November Is Prematurity Awareness Month
WHITE PLAINS, N.Y.-- To honor the 1 in 10 babies in the United States born prematurely each year, prominent buildings and landmarks nationwide, including the Empire State Building in New York City, will be shining in purple light in November to observe Prematurity Awareness Month.
Celebrities and athletes will be raising their voices to educate about preterm birth, the leading cause of death among babies. These include television public service ads from:
Thalia, Latin Grammy Awardwinning recording artist, actress, and media personality, who serves as March of Dimes global ambassador in both English and Spanish.
Anne Geddes, renowned baby photographer, a volunteer ambassador for the March of Dimes, is featured in a global PSA and in a print PSA featuring her iconic image of a premature baby named Alfred.
Chef Maneet Chauhan, mother of a son born prematurely at 26 weeks, also stars in a global TV PSA.
Celine Dion, international singer, is featured in a global PSA in both English and French and a print PSA.
Hilary Duff, actress, singer and songwriter, speaks out in a mission PSA that is running nationwide.
In addition, Prematurity Awareness Month is being supported by the following volunteers among others: Gretchen Carlson, host of "The Real Story with Gretchen Carlson" on FOX News and author of Getting Real, and a member of the March of Dimes national Board of Trustees; Ally Brooke Hernandez, singer and member of Fifth Harmony, who was born three months premature; Allison Schmitt, Olympic gold medal-winning swimmer, who was born late preterm and low birthweight; Tyson Clabo, retired NFL offensive tackle, father of a premature baby born at 34 weeks, who volunteers for March of Dimes North Carolina chapter.
An estimated 15 million babies around the world are born premature each year and nearly one million of them do not survive their early birth. Although the United States has seen sustained improvement in its preterm birth rate, it has one of the highest rates of preterm birth of any industrialized country.
Other Prematurity Awareness Month lightings include:
- Niagara Falls, NY and the Peace Bridge;
- The Capital Wheel at National Harbor, MD;
- University of California San Diego Hospital;
- Pacific Science Center arches, Seattle, WA;
- Willis Tower (formerly the Sears Tower), Chicago, IL;
- Parthenon Building, Nashville, TN;
- MetLife Stadium, East Rutherford, NJ;
- Gulf Tower Beacon, Pittsburgh, PA;
- Vincennes University and the Student Union and Aquatic Center in Vincennes IN;
- Bank of America Building, Fort Lauderdale, FL;
- Miami Tower in Florida, famous round building designed by I.M. Pei;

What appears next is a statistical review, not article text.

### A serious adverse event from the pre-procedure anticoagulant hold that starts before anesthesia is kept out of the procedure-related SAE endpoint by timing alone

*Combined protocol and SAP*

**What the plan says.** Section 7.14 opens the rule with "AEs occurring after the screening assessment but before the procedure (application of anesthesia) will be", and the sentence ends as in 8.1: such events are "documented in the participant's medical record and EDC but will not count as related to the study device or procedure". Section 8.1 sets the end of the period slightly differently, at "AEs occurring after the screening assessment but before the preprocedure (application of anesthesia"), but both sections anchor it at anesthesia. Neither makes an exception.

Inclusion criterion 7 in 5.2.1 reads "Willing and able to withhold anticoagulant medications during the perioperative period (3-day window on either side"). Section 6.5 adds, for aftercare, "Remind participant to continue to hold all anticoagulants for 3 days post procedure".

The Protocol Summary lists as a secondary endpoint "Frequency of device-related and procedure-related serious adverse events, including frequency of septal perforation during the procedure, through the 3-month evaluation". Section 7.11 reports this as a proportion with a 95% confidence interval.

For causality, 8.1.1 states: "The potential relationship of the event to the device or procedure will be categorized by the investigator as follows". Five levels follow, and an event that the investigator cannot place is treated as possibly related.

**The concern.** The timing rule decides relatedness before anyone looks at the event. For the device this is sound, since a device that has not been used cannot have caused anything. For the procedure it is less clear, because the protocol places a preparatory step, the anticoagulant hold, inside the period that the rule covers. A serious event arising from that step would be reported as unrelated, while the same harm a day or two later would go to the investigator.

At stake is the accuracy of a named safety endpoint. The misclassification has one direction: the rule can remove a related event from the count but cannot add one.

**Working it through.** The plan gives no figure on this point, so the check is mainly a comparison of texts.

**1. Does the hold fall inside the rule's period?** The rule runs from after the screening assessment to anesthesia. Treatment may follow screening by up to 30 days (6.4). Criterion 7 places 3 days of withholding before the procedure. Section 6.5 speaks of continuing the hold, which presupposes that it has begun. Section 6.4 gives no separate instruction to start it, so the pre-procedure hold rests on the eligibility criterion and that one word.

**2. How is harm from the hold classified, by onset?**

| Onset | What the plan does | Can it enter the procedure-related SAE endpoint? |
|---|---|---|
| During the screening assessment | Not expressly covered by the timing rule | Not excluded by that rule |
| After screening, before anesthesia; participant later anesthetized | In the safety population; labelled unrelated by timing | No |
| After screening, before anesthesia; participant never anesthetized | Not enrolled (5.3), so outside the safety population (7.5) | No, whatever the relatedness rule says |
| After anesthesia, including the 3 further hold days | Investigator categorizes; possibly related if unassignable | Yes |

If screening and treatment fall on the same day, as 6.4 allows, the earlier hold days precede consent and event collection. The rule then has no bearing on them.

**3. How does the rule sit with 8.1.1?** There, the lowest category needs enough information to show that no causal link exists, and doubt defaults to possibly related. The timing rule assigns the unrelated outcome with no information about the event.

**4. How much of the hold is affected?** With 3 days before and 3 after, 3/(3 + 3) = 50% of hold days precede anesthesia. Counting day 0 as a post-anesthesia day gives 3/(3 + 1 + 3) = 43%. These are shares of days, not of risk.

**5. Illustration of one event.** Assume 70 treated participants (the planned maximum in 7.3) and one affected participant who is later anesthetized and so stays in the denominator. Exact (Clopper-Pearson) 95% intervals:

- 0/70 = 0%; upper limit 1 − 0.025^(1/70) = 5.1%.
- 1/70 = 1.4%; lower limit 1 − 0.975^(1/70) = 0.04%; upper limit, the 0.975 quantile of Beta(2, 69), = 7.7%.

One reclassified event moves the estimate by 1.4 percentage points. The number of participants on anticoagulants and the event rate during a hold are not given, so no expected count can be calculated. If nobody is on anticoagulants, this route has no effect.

- Mary Washington Hospital, Fredericksburg, VA;
- The Auxilio Mutuo Hospital, Hato Rey, Puero Rico;
- Wells Fargo Duke Energy Center, Charlotte, NC.
November 17 will be recognized around the globe as the 5th annual World Prematurity Day (WPD). More information is available on Facebook: where families and volunteers can share stories and videos about babies born too soon. The page features an interactive world map showing the home place for each story told.
And by registering on Thunderclap.it through Facebook, Twitter or Tumblr, you can arrange to designate a message to be posted on your social network to expand global awareness of premature birth. On Twitter, use hashtag #worldprematurityday to share in a 24-hour BuzzDay.
The March of Dimes Pledge Purple for Preemies online campaign asks individuals to commit to take action during November to help us raise awareness and fight premature birth – join at March of Dimes.
On Nov. 17-18, the March of Dimes is sponsoring a national Prematurity Prevention Conference in Arlington, Virginia, to bring together a multidisciplinary group to discuss the known and unknown causes of preterm birth. There also will be state-level professional education programs across the country, as well as family events and gatherings.
Prematurity Awareness Month is supported by millions of individuals and by local corporate partners and national sponsor Anthem Foundation.
The March of Dimes works to improve the health of babies by preventing birth defects, premature birth and infant mortality. The March of Dimes is the leading nonprofit organization for pregnancy and baby health. For more than 75 years, moms and babies have benefited from March of Dimes research, education, vaccines, and breakthroughs. For the latest resources and information, visit March of Dimes or nacersano.org. Find us on Facebook and follow us on Twitter.SOURCE March of Dimes